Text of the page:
Today, I received an email from my sister. Here are a couple of excerpts from it. First the opening reminder that his birthday is upcoming:
"It's that time of year again... Someone is gonna be a teenager in a couple of weeks! OMG I'm freakin old! Not sure if we're doing the party thing yet, he hasn't made up his mind..."
That was followed by a wish list for presents. I am not one to pay a lot of attention to wish lists in that while I may go shopping for one or two things on the list, if something else catches my eye that looks like a good present for whomever I am shopping, I will get that instead. I perused the list and all I could think was that the kid is not getting outside enough, the list was full of video games.
Then came the surprise closing paragraph:
"A note for brother dear... your nephew says that he'd like to learn to shoot. If i remember correctly, he can go to the range with you after he turns 13. If he's going to learn to do this, he may as well learn from you... you've had far more experience than anyone i know with firearms and i know you'll teach him the right way."
Wow - not only does he want to learn to shoot but my sister actually complimented me. That made those words double barreled nice to read. Of course, being it was from my sister, who knows me all too well, then came the restrictions, all in the same closing paragraph:
"NO, this is not an invitation to buy him a rifle or any other type of gun. I still don't want them in the house but he really should know what it's all about. Oh and no doomsday prepping, no zombie apocalypse training, blah blah and yadda yadda!"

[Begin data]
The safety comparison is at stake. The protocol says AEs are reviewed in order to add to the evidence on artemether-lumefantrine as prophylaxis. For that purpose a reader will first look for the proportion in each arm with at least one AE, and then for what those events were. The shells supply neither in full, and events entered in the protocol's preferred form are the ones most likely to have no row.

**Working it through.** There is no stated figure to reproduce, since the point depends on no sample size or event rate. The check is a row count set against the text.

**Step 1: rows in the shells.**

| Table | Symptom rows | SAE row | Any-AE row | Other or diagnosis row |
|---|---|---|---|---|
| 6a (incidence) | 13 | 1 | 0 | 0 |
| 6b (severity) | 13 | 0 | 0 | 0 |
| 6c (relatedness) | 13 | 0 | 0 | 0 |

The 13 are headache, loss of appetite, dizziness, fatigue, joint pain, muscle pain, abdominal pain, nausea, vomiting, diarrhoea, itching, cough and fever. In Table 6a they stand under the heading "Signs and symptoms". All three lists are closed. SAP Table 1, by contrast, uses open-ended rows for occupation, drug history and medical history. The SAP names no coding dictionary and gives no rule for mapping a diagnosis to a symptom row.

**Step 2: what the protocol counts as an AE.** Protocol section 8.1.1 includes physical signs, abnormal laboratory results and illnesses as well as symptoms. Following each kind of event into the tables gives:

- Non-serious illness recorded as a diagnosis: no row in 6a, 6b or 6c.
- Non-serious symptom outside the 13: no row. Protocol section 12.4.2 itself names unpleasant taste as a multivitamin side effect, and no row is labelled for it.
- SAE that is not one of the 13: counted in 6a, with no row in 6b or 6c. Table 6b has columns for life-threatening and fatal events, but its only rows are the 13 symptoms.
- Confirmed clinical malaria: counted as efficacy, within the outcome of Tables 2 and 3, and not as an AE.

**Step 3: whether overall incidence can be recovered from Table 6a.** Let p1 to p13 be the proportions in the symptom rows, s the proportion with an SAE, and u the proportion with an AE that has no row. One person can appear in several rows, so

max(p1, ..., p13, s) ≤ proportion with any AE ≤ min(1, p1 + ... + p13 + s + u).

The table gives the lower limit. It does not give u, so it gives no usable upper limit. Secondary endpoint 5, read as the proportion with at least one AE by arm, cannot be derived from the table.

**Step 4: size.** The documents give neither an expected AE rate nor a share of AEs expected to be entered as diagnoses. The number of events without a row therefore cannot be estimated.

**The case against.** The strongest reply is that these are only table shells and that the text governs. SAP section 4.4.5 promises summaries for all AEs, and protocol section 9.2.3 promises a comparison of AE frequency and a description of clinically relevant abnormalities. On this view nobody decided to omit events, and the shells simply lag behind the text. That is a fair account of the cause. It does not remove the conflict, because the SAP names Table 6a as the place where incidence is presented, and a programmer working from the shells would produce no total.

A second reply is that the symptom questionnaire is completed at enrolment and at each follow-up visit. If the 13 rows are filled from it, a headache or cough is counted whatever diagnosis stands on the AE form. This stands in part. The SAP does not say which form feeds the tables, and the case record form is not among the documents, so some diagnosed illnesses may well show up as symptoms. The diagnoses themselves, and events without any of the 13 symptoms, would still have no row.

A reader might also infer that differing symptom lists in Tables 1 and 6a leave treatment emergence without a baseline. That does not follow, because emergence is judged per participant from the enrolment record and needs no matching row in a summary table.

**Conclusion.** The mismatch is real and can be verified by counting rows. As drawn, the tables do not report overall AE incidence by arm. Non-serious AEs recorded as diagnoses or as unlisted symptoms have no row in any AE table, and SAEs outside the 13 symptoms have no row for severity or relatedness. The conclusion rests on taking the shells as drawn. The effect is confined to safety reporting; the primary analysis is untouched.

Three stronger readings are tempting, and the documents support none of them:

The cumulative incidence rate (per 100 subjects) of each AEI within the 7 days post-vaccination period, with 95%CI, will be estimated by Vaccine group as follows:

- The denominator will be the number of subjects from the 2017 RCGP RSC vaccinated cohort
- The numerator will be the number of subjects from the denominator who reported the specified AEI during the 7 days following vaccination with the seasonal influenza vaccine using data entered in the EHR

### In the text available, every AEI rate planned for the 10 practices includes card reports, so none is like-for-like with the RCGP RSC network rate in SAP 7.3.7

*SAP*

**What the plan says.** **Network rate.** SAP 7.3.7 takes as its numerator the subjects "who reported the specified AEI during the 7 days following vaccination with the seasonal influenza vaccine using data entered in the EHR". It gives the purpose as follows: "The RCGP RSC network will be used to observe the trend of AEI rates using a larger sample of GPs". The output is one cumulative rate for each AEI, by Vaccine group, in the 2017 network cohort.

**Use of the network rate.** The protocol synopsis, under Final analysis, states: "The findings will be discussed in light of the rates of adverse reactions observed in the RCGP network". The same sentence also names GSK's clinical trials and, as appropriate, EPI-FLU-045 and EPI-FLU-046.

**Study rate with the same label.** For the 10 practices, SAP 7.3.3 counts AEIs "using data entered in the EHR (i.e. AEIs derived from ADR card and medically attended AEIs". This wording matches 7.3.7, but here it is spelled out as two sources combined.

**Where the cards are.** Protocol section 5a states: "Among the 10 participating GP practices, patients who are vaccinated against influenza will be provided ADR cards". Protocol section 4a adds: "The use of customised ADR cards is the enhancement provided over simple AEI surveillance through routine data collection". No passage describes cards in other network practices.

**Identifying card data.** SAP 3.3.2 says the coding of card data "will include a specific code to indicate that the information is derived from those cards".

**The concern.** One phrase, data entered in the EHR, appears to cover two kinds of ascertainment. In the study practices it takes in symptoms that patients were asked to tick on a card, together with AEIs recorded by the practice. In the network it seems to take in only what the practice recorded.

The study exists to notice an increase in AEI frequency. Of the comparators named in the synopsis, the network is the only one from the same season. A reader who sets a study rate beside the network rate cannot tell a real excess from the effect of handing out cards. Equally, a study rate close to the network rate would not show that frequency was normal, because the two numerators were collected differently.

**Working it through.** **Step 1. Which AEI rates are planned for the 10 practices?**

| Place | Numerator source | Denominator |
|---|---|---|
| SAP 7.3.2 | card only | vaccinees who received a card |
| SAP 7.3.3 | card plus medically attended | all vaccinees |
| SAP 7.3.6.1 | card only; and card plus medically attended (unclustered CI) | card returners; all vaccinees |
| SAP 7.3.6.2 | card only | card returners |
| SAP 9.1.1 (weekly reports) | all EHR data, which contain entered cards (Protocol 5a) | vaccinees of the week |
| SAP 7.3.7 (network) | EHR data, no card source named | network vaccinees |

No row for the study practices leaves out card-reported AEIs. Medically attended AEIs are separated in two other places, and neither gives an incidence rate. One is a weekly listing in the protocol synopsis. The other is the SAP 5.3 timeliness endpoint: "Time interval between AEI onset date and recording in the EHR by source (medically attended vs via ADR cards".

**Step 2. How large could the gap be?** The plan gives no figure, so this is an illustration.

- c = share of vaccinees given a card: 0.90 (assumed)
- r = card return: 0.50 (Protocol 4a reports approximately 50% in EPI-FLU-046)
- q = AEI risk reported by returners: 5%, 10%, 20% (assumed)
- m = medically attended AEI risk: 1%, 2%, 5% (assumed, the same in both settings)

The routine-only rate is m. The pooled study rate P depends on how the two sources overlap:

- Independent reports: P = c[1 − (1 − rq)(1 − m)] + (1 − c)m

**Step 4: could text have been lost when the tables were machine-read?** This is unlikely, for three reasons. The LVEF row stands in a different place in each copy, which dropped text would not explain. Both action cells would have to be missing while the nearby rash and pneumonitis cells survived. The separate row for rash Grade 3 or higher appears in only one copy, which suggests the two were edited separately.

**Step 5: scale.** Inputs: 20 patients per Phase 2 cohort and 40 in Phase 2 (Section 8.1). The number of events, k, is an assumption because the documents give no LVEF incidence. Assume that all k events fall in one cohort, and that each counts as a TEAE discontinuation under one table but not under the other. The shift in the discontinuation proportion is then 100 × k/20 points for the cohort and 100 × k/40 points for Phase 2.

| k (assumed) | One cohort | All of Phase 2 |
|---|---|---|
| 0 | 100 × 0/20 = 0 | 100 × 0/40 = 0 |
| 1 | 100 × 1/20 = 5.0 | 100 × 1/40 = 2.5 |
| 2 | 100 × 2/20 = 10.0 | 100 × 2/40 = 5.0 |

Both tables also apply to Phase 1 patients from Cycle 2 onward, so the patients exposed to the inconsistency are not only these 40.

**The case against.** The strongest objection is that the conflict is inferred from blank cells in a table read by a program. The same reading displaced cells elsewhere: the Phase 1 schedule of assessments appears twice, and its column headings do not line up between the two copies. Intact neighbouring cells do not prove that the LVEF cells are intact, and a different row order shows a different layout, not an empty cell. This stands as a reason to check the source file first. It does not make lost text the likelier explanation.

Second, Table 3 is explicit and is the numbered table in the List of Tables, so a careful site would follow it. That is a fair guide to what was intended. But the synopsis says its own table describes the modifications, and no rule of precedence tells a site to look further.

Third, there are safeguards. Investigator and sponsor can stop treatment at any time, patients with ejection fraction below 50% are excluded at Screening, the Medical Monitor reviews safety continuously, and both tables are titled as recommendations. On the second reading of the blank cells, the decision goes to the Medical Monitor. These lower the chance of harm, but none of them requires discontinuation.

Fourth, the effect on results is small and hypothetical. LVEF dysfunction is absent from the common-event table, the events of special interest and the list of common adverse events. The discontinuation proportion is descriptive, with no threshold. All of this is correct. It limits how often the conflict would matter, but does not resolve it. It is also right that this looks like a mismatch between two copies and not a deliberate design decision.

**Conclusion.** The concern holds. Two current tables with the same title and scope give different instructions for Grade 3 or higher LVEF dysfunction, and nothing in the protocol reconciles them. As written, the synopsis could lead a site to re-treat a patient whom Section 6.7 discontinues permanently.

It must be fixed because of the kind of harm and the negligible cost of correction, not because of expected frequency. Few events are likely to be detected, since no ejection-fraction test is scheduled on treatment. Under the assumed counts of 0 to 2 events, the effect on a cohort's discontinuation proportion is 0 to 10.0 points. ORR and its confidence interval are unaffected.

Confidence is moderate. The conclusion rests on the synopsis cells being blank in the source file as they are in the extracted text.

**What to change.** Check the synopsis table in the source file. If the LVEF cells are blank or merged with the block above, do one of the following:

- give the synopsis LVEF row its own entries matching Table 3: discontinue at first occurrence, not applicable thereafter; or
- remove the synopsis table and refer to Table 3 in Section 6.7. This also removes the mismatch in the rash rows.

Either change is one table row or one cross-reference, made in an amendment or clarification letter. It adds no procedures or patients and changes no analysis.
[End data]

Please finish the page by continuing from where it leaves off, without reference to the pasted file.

Now read those last three sentences again because I just did and now I am none too sure it contains any restrictions at all. You see, first she says "...but he really should know what it's all about" and then after she says that she adds on all that stuff about "no doomsday prepping, no zombie apocalypse training, blah blah and yadda yadda". So, I ask myself: "Will I teach him what it is all about or not?". As she says: "...he really should know what it's all about". So, why should I, or would I, cut out all the good stuff like doomsday prepping in anticipation of the Great Zombie Apocalypse? I think she was just teasing me or trying to use reverse psychology to assure I actually do get him ready for TEOTWAWKI. I mean, is there any way one can do the first - teach him what it is all about - without doing the second - like getting him ready to be a survivalist ready to deal with things like the Rapture, flesh eating zombies, and soul eating demons? Is there? Nah, it's impossible! She had to have been teasing me.
I think my young, soon to be teenaged, nephew may be finding things he never dreamed of inside the gift wrapping this year. (I don't think he even knows I have a blog so am pretty sure he will not find out here about these gifts.) I cannot give him a gun or ammo (I will loan those to him when he is with me at the range) but that still leaves a lot of shooty goodness I can give to him, for example, these things I just ordered:
|Howard Leight Leightning L1 Shooting Muffs|
|Radians Revelation Shooting Glasses|
and something to store them in to assure he cares for them well:
|MTM Caser-Gard .50 cal Zombie Ammo Can|
|Both sets of targets from http://zombietargets.net/|
Since he is nowhere near legal voting age, I am not too sure if I should also show him his first, and what should be every new potential voters' first, zombie training video. I'll have to think about it. though; I want to make sure he knows the comparison is only in jest.
All the best,